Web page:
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How much weight can my van legally carry?

By Maxine Ashford | April 28, 2023


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If lots of motorway driving is likely then an electric van with a larger battery and increased range will be necessary

How much weight can my van legally carry?

During the Covid lockdown, on-line shopping and sales went through the roof and, that in turn, led to an influx in van sales to meet customer demand.

And the popularity of home shopping is still just as prevalent. The fact that the Ford Transit was the best-selling vehicle in the UK last year is testament to that.

But when it comes to buying a van there are all manner of factors to influence your decision. Obviously, cost will be a major aspect, accessibility another. After all, if you are working in tight spaces with restricted movement there is little point having a vehicle that won’t fit.

Looking at distances is another area to consider. If lots of motorway driving is likely then an electric van with a larger battery and increased range will be necessary. If its lots of stop/start city driving, a lesser-powered battery will be just fine and you will be able to make the most of regenerative braking to top up the miles.

But possibly the largest consideration must be given to payload – how much weight the van can legally transport. If you underestimate the amount of load you will be carrying it can put a huge strain on the vehicle’s mechanics as well as posing a dangerous threat to yourself and other road users. And it could lead to hefty legal fees too with both the employer and driver liable for prosecution.

So, as we say it’s an area that really needs careful research. 

Thankfully, unlike some vehicle calculations that leave you hopelessly confused, working out the payload is relatively straightforward. You basically need two figures – the Gross Vehicle Weight Rating (GVWR) and the kerb weight. These figures are generally found within the vehicle’s manual or, alternatively, you can speak to a dealership or simply go online. If you are still flummoxed, look inside the vehicle itself as there is often a sticker with the relevant data along with recommended tyre pressures.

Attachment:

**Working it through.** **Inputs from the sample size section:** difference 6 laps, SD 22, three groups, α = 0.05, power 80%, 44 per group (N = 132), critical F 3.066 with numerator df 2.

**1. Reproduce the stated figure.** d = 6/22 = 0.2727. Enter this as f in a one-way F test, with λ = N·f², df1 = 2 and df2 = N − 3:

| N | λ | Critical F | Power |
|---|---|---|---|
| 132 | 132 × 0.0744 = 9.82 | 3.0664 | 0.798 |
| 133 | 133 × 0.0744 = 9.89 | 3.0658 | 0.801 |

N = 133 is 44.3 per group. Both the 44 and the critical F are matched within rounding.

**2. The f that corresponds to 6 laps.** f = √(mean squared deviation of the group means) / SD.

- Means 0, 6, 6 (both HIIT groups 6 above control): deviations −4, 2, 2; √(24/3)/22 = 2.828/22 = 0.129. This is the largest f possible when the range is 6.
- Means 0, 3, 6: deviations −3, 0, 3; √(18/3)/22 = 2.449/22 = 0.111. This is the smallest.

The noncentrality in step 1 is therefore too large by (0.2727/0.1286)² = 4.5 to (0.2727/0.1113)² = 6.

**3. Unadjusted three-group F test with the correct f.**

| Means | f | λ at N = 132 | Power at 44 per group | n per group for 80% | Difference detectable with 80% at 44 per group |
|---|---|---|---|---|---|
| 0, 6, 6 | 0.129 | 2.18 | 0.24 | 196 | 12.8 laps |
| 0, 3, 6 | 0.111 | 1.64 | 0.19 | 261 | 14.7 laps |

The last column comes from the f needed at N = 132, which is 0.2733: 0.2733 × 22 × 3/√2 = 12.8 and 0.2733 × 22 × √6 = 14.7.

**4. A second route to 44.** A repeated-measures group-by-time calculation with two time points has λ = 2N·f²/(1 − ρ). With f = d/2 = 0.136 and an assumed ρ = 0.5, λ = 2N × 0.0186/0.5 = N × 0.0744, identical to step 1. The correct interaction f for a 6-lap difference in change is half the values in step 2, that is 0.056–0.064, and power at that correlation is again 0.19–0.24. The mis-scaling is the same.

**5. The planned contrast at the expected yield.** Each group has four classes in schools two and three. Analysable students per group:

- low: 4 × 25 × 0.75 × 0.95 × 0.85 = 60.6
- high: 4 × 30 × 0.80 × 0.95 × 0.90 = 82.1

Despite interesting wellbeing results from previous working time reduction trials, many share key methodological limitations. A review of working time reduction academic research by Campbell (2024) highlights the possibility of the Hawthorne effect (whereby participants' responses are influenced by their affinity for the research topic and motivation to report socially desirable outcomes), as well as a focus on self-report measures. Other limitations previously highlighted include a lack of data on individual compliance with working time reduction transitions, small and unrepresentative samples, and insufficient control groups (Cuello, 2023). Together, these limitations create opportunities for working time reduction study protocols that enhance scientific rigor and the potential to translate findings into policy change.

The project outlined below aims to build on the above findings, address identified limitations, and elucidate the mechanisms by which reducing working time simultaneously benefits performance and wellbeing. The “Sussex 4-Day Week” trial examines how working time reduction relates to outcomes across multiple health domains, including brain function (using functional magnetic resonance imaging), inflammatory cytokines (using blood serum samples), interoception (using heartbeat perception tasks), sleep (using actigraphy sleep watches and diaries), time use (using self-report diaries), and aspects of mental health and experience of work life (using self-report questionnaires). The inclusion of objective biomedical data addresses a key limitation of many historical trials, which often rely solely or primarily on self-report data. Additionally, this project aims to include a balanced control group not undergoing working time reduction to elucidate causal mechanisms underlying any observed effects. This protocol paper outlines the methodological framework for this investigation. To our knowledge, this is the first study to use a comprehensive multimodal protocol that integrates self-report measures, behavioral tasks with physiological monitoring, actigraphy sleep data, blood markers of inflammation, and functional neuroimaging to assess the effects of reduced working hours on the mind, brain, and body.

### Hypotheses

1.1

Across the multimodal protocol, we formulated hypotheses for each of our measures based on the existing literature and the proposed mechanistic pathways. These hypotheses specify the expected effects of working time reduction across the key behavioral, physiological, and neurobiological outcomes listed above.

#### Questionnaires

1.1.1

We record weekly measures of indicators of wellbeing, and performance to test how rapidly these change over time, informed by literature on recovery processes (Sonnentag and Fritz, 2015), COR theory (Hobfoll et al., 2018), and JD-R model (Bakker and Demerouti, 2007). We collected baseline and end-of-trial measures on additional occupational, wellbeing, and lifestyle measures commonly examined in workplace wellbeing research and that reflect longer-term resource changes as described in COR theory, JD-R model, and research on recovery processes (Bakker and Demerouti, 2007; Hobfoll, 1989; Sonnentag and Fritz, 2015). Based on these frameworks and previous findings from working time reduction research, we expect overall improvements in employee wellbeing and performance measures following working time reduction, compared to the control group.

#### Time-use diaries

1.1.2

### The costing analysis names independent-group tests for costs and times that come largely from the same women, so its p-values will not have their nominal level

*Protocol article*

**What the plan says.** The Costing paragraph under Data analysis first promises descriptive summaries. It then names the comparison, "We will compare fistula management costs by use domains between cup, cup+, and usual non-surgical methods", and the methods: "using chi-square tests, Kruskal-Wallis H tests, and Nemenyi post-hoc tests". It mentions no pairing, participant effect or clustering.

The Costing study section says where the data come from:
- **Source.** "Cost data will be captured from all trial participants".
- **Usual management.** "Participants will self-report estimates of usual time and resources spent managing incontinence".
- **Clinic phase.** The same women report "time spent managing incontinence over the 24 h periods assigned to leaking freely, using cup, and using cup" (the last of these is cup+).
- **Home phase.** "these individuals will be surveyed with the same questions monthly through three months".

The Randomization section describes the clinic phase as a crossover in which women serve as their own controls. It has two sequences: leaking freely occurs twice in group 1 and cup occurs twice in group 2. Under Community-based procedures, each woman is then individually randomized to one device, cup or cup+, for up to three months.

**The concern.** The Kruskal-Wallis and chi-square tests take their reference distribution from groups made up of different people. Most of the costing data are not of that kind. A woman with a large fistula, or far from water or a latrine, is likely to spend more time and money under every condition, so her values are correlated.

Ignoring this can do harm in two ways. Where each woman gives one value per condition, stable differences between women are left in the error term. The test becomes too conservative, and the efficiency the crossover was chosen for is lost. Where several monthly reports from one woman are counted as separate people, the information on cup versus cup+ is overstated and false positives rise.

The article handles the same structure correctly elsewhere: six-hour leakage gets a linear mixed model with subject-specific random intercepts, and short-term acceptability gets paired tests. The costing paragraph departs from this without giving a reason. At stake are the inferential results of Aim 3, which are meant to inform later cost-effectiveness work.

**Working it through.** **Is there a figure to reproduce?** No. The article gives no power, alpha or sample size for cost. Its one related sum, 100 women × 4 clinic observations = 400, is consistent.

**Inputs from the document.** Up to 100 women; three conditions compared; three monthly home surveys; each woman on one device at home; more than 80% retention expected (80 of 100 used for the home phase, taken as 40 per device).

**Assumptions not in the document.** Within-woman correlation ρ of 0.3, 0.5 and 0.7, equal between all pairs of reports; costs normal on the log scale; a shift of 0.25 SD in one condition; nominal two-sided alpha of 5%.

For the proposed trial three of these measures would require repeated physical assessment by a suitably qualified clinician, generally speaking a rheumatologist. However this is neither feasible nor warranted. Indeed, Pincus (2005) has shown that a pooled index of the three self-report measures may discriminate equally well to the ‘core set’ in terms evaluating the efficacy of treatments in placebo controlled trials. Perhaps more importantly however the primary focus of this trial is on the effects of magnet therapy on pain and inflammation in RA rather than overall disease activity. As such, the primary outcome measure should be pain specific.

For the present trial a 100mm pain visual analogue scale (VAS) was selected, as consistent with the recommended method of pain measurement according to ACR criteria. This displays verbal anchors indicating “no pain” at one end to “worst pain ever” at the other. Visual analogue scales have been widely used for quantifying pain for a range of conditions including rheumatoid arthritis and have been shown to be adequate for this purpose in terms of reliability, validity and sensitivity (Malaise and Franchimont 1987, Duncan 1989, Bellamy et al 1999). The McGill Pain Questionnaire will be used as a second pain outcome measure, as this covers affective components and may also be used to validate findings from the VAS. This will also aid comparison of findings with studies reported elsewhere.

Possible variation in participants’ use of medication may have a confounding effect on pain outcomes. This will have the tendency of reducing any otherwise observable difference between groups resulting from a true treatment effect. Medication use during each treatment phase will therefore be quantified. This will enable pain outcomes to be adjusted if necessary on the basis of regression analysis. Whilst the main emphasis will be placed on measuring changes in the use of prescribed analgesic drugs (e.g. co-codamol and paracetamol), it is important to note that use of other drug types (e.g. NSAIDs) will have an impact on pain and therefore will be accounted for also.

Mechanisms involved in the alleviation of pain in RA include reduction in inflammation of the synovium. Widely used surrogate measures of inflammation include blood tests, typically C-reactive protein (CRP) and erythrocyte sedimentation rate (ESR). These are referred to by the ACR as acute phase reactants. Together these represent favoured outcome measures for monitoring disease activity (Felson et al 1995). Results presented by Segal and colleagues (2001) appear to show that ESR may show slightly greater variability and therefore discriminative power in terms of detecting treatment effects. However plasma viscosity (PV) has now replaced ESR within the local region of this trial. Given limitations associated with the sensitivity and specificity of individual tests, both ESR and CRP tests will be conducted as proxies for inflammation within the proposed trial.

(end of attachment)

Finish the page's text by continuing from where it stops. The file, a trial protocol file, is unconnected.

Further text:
Once you have the figures, you simply subtract the kerb weight from the GVWR and the figure you are left with is the payload limit.

So, for example, if you have a vehicle with a GVWR of 1.8 tonnes and a kerbweight of 1.2 tonnes, the payload limit would be 0.6 tonnes or 600kg in new money. Or if you had a larger van with a GVWR of 3.0 tonnes and a kerbweight of 2.2 tonnes, the payload limit would be 0.8 tonnes.

These simple mathematical calculations have been straightforward enough until the electrification era and that’s because electric vehicles weigh more than their diesel or petrol counterparts. This left owners worried they would be penalised for switching to electric as the payload limit would be lower.

While this is not so noticeable on smaller vans, the difference certainly becomes more apparent on any van weighing over 3.5 tonnes due to the weight of the battery pack. The larger the vehicle, the bigger the battery pack needed to shift it.

This in turn brings us to a new issue. The extra weight of electric vans has often taken them above 3.5 tonnes and that means they get classed as HGVs and drivers need additional training in order to get behind the wheel.

However, the Government listened to fleet concerns and after much lobbying, the threshold for electric vans was increased to 4,250kg while still allowing them to be driven on a standard category B driving licence. And, in addition, it means that the payload on these heavier electric vans may be equal or even superior to that on a diesel van with a maximum weight limit of 3.5 tonnes.

So hopefully we have explained the complications surrounding payloads. It was very simple until EVs came along, but at least the Government has moved with the times, listened to feedback and evened out the boundaries a little.

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